Lost in Suburban America

Traffic pulses. Fumes leak from passing cars.   The voice of a monster truck growls with impatience.  Cement-colored clouds drift about like lost sheep on an azure plain.  I am curbside, observing.

Two hours in and gopher holes fill my brain, the thoughts manifesting and then disappearing like rabbits into brush.  Two female joggers pass, their push-up lycra struggling to maintain a hold.  A man approaches them, the way a dog would approach another dog at a park.  Offensiveness is in the eye of the beholder, insensitivity in the heart of the accused.  At a stoplight, an old man stares at me from inside his Chinese-built hybrid.  His face is like cracked mud or an old oil painting.  Some of us think great lines come from the tongue, but he would disagree.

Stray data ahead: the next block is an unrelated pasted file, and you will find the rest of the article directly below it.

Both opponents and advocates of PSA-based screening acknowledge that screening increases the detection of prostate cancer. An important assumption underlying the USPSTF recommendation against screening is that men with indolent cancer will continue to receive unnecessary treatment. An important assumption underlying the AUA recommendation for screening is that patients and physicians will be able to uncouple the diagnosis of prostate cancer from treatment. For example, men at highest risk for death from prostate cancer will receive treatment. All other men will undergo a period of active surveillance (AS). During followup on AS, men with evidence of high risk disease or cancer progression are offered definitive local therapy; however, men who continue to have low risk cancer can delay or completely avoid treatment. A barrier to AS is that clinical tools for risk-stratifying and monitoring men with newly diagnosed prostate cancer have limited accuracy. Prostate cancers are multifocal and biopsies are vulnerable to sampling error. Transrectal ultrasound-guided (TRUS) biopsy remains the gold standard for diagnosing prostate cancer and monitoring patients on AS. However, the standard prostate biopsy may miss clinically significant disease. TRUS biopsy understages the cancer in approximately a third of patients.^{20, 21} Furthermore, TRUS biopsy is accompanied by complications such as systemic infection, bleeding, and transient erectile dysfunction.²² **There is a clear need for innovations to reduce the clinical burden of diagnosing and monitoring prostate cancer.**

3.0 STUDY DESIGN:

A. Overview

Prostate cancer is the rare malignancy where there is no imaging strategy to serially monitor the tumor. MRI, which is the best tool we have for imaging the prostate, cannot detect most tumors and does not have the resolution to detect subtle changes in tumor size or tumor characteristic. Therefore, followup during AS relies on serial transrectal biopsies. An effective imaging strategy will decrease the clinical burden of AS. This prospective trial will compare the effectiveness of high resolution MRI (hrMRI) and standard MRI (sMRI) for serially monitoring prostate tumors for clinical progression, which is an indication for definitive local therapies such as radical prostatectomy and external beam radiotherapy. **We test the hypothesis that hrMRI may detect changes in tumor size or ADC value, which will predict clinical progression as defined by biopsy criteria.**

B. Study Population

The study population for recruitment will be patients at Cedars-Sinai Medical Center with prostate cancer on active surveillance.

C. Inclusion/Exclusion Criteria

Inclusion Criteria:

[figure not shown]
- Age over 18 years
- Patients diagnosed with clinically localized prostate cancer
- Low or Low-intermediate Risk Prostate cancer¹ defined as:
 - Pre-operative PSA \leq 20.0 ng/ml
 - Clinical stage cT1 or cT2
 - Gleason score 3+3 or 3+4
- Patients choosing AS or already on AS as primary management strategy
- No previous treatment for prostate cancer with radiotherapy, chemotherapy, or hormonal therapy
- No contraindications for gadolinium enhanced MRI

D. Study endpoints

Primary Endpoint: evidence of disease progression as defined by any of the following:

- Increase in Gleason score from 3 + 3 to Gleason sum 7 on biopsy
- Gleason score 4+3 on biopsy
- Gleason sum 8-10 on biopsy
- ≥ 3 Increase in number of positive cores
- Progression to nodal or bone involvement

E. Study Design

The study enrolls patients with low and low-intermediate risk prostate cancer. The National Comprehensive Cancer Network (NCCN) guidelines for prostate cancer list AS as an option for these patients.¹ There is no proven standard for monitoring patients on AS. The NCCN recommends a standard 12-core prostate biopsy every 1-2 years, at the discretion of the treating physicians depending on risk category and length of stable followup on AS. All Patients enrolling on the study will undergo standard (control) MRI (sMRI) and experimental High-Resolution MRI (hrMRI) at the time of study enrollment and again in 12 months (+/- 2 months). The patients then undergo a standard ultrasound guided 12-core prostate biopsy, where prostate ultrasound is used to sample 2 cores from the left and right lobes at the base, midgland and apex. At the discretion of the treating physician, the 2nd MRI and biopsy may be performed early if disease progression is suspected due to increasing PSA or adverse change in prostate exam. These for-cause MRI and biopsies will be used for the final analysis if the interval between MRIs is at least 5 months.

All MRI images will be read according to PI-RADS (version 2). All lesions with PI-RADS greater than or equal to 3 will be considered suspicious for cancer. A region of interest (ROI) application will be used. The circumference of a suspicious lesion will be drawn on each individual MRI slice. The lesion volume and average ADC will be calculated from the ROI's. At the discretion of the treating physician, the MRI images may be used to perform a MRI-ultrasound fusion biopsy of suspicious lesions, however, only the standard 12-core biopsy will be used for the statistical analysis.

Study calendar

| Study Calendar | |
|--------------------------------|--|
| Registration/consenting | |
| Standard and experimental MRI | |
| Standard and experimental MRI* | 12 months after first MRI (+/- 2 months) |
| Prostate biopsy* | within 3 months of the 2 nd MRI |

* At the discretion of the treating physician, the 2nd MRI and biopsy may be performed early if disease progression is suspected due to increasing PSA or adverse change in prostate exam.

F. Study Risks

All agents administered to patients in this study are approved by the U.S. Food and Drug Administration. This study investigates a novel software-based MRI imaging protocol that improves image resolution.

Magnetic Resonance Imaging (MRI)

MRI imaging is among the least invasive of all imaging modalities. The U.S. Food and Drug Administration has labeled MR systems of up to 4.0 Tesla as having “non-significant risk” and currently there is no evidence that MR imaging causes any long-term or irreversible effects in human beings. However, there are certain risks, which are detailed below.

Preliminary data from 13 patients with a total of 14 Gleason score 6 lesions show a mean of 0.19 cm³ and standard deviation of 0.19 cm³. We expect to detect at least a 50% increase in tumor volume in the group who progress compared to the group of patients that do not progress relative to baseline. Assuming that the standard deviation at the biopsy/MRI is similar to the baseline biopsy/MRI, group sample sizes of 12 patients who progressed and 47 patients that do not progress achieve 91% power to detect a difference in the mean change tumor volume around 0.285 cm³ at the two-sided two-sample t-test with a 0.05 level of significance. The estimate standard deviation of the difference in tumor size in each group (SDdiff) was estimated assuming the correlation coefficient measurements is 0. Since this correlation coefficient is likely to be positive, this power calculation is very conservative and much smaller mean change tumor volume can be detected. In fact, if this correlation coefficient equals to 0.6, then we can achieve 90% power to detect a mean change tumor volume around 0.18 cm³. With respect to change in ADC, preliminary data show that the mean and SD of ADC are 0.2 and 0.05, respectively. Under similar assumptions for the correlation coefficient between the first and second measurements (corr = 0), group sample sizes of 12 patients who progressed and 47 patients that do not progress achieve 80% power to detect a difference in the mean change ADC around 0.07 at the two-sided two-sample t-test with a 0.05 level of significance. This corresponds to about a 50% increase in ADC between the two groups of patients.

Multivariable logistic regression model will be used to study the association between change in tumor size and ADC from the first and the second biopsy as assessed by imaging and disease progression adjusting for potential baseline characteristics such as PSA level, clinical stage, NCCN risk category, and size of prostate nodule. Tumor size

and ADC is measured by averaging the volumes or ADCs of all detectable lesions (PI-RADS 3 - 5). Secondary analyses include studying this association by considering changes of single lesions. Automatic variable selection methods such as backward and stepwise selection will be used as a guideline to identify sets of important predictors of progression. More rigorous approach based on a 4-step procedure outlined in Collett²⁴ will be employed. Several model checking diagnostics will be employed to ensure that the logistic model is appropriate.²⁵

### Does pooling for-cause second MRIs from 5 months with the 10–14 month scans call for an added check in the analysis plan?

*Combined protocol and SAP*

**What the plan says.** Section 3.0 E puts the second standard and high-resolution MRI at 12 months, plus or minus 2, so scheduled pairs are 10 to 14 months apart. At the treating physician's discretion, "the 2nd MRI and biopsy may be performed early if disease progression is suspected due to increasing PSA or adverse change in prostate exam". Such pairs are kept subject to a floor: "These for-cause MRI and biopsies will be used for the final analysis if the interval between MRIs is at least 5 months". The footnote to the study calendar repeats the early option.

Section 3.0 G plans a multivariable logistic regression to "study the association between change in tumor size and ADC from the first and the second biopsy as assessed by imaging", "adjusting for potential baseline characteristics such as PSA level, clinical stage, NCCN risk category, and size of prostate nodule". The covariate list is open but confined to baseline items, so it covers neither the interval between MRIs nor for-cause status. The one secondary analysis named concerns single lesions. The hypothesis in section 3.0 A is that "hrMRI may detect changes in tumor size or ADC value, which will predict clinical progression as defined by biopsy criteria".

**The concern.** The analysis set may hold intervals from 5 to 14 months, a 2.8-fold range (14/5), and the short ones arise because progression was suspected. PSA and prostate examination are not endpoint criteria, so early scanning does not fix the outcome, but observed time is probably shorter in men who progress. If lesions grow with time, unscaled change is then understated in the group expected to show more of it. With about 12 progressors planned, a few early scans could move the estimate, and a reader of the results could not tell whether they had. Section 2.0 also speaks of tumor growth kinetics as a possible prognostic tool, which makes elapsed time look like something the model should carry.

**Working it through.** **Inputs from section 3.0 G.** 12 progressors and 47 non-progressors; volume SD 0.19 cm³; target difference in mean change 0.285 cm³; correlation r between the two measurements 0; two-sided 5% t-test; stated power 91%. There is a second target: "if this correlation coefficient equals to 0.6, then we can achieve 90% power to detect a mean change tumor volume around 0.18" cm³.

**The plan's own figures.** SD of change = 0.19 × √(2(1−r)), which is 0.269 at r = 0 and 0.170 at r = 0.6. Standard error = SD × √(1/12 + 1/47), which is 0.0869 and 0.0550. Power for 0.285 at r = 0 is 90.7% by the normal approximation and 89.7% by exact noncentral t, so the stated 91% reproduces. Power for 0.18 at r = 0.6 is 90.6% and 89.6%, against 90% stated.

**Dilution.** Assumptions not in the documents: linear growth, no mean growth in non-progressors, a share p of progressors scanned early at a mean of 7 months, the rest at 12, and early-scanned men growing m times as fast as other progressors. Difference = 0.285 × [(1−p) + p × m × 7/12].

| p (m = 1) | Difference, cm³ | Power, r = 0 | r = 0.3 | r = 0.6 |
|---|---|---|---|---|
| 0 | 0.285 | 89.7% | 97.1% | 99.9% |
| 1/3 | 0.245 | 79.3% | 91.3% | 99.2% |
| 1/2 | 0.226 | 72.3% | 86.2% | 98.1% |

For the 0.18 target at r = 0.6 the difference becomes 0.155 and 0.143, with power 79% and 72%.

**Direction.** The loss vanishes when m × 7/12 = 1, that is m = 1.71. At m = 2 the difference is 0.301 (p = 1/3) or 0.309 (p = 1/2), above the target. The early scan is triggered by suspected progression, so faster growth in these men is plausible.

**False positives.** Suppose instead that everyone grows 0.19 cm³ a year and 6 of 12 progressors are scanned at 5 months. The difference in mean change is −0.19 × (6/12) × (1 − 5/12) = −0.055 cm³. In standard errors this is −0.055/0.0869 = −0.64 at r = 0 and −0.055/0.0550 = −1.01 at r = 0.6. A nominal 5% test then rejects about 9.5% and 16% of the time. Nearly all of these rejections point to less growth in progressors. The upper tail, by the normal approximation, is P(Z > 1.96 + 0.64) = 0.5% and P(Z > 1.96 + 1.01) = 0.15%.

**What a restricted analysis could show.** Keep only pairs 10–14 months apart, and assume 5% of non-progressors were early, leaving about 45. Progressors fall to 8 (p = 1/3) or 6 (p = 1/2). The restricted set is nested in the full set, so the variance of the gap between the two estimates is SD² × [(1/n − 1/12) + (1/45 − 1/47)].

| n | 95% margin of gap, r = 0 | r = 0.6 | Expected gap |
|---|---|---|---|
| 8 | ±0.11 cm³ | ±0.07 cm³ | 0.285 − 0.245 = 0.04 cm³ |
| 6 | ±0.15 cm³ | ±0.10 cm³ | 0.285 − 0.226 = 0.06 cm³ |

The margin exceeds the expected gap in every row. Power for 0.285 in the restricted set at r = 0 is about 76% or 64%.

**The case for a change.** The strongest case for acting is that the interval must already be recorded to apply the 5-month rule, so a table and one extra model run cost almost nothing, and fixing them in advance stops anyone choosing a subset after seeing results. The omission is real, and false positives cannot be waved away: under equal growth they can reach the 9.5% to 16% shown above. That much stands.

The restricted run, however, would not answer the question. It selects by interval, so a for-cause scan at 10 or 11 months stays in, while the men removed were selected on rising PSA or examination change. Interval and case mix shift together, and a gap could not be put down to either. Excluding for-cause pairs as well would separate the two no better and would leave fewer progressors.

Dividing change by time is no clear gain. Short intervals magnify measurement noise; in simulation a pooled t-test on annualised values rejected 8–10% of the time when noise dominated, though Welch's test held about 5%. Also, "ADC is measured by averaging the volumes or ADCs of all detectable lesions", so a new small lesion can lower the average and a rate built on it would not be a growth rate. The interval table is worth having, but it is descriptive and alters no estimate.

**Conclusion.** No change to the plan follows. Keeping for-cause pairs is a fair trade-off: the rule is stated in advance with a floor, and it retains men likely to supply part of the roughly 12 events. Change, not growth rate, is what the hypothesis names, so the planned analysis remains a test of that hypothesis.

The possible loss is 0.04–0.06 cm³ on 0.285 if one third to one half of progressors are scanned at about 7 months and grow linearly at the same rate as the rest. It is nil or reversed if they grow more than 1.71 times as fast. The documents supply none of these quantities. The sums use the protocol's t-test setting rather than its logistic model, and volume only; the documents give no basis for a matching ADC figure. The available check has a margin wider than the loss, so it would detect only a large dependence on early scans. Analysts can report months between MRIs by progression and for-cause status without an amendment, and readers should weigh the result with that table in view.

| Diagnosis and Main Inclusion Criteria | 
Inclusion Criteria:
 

A dandelion of thought drifts through my head, and sticks, like a first throw at masturbation, where you just know there will be a hell of a lot more over the course of the season.  It is an oboe amongst violins, poignant, resonant, defining.  Suburbia is hours of boredom mitigated by moments of terror.  Lives spin like the wheels I see before me, desperately hoping to avoid the potholes and surface cracks on their way home to un-loveable wives and deteriorating husbands.

In the sky, the sheep are blackening.  The suggestion of something thrown away fills the air.  A car horn bleats. Someone raises a middle finger.  Sleep beckons.

By ccxander

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